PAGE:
The Latest Scoop

Week of May 16, 2016

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The Week Ahead


High Ability Screener Make-Ups

PTA Meeting at 6:30 p.m.

3rd Grade to Fair Oaks Farm


Laura, Kristin J., Beth, and Brianne at a PBIS training


Collaboration at 8:00 a.m. in the lounge-RtI Information in Skyward

Choir at Police Station for a ceremony performance at 9:00 a.m.

High Ability Top 25% Testing: 2nd grade 9:30-11:00 a.m. and 5th grade 1:00-2:30 p.m.


Final PBIS Tier II Meeting of the school year in Laura's room at 7:45 a.m.

High Ability Top 25% Testing: K-9:00-10:30 a.m. and 4th 1:20-3:00 p.m.


Central Technology Committee Meeting at 7:45 a.m. in the lounge

High Ability Top 25% Testing

High Ability Testing

Thanks to Alisa for making our screener testing go so smoothly! This week the students who scored in the top 25% in each grade level will take a final round of CogAT tests. I will be going over data for the district with Mrs. Hawkins on Monday and Tuesday and will share names of our students who qualify for the additional testing with you by Wednesday. Alisa will be completing this testing by grade level in the library according to the schedule Jill shared with you last week (and as noted above). Please make sure to complete the make-up information in the spreadsheet so we can be sure all students who qualify are tested.

High Ability Training

Thanks to Jasmin, Laura, Jennifer, Dan, Stephanie, and Nina for representing our grade levels with regard to high ability learners. These will be our go to people as we strive to meet the needs of our high ability learners. I know that each of you already work hard to challenge all our kids and to push them all toward high levels of growth. Now our district is going to help us with some professional development and resources to assist in this endeavor, specifically aimed at our high ability learners, but applicable to all learners. Thanks again to those of you who will be leading us in this charge!

RtI Coordinator

Jill is now officially our RtI Coordinator. As many of you know, Jill has helped us with data entry, parent letters, and intervention information throughout the school year. She has also represented us in district-wide RtI meetings. Now she will officially serve as our RtI coordinator. Thanks, Jill, for taking on this role!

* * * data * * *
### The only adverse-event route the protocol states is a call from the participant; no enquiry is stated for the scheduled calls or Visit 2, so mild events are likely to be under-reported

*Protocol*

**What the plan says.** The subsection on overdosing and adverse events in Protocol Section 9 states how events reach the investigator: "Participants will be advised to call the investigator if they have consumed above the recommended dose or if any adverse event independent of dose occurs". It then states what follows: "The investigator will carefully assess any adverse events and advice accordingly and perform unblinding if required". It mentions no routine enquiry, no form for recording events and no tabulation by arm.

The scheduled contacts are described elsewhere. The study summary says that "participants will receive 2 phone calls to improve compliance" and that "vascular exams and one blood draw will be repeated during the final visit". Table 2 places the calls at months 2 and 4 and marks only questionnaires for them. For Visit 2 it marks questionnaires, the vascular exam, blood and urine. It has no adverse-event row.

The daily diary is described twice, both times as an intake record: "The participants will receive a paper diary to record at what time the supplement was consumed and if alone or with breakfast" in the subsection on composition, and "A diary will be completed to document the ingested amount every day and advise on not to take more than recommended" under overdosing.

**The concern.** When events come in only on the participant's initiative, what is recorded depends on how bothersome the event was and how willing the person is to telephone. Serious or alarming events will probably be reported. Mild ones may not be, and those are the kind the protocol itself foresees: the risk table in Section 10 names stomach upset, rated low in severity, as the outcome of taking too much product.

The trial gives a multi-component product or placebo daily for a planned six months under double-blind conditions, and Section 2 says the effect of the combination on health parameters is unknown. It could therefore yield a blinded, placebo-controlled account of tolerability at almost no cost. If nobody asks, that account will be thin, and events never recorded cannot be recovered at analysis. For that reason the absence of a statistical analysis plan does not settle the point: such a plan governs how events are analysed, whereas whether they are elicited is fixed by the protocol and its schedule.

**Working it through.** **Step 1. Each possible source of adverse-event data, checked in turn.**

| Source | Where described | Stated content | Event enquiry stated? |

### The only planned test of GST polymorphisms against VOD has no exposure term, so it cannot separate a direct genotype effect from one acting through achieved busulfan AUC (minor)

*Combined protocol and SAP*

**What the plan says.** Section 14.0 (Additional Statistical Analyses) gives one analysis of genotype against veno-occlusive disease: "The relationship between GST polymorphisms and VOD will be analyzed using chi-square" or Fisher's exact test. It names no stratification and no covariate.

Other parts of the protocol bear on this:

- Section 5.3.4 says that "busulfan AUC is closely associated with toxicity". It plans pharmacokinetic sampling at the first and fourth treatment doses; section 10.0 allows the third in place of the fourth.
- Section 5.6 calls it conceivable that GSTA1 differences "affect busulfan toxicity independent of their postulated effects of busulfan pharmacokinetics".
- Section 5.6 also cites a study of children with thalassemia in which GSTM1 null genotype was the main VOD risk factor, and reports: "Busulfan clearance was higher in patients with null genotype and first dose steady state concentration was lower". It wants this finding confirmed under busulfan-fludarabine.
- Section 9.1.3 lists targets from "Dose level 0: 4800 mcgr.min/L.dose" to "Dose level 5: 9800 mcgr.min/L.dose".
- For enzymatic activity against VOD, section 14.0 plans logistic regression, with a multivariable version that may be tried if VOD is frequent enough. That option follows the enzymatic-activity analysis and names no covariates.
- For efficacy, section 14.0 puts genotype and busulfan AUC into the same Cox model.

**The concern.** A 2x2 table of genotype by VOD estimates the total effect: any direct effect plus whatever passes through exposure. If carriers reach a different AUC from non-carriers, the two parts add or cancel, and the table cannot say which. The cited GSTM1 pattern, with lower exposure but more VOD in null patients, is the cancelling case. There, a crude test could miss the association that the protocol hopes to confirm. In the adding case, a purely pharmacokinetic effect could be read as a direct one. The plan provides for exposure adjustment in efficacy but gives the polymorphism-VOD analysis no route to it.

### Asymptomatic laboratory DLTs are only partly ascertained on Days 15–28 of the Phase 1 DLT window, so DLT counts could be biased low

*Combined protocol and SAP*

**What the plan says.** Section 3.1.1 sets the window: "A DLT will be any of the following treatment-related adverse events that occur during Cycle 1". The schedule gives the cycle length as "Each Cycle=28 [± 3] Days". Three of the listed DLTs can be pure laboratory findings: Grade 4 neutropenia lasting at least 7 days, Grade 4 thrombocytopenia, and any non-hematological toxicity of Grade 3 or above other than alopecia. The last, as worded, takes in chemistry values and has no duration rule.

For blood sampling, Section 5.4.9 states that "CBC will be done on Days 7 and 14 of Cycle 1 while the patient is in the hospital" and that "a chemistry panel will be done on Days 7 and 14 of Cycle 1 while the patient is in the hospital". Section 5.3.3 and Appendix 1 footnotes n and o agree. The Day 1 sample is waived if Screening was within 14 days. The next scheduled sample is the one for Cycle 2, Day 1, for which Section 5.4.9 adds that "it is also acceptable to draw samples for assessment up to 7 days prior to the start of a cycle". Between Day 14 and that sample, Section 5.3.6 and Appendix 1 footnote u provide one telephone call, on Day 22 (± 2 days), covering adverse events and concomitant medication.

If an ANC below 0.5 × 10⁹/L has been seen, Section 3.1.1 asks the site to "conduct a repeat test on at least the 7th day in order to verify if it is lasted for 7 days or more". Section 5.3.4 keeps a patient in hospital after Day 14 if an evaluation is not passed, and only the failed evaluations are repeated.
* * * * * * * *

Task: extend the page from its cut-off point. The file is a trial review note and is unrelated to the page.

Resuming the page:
We will have an unannounced tornado and code red drill this week! Please review procedures. Thanks!

Final Evaluation Conferences

It was fun to get to meet with each of you for our end of the year evaluation conferences! Remember that I am here to help you reach your goals. If you came away from our meeting with questions or ideas about how I can help you, please let me know. I am fortunate to work with such an amazing group of educators.

Thought for the Week:

Apply Transformation to Complex Concepts

Technical courses require a different set of reading skills. A huge component of the reading that students do in science, social studies, math, and other technical courses involves being able to read about a concept in both print and visual text. When textual information is also depicted visually, it is referred to as transformation. (The same information has been “transformed” from words to pictures.)

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Recognize the Purpose of Transformation

Authors of informational text recognize that their content is very complex. They can explain it thoroughly in sentences. But they also know that the same information can be communicated more efficiently, and often more clearly, through visuals. Thus authors intentionally incorporate flowcharts, timelines, illustrated series, charts, maps, and other infographics alongside the corresponding print text. They are wanting to aid and increase reader comprehension.

Introduce Transformation to Students

Students expect to read and acquire information through sentences.

We can’t assume that students understand the purpose behind transformation. We can’t even assume that they’re noticing these charts or maps at all.

To help students understand the connection between the ideas in the print text and those transformed into an infographic, plan to model the process. Show them how you navigate specific course texts. Think aloud as you encounter a reference to a figure or diagram. Show students how you read the sentences and paragraphs and then jump to the visual as it is mentioned in the text. (See example from science textbook.)

Beyond simply looking at the infographics, students need to assess what additional information they learned from the visual. Ask What did we learn from the visual that wasn’t understood initially in the print text? Call attention to how the visual and print work together to deepen reader understanding. Authors do this intentionally and expect readers to attend to both.

Create transformational texts

As students improve in reading for transformation, have them practice creating it, too. Consider providing the visual for students. But, rather than just have them label steps in the process, have them write informational text to accompany the graphic. Have students write the sentences/paragraphs that may be published alongside such a visual. They become the informational text author.

You could flip the process by providing the text. Ask students to transform the information into a visual depiction.

This concept of transformation is applicable to science, social studies, math, and any other technical course. It isn’t exclusively for processes and systems or for showing change. You could provide students passages or visuals that show compare-contrast or cause-effect or that show smaller parts of a bigger idea. Information within a variety of text structures could be explained or visually transformed.

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Thanks for letting me hang around you. You are making a difference!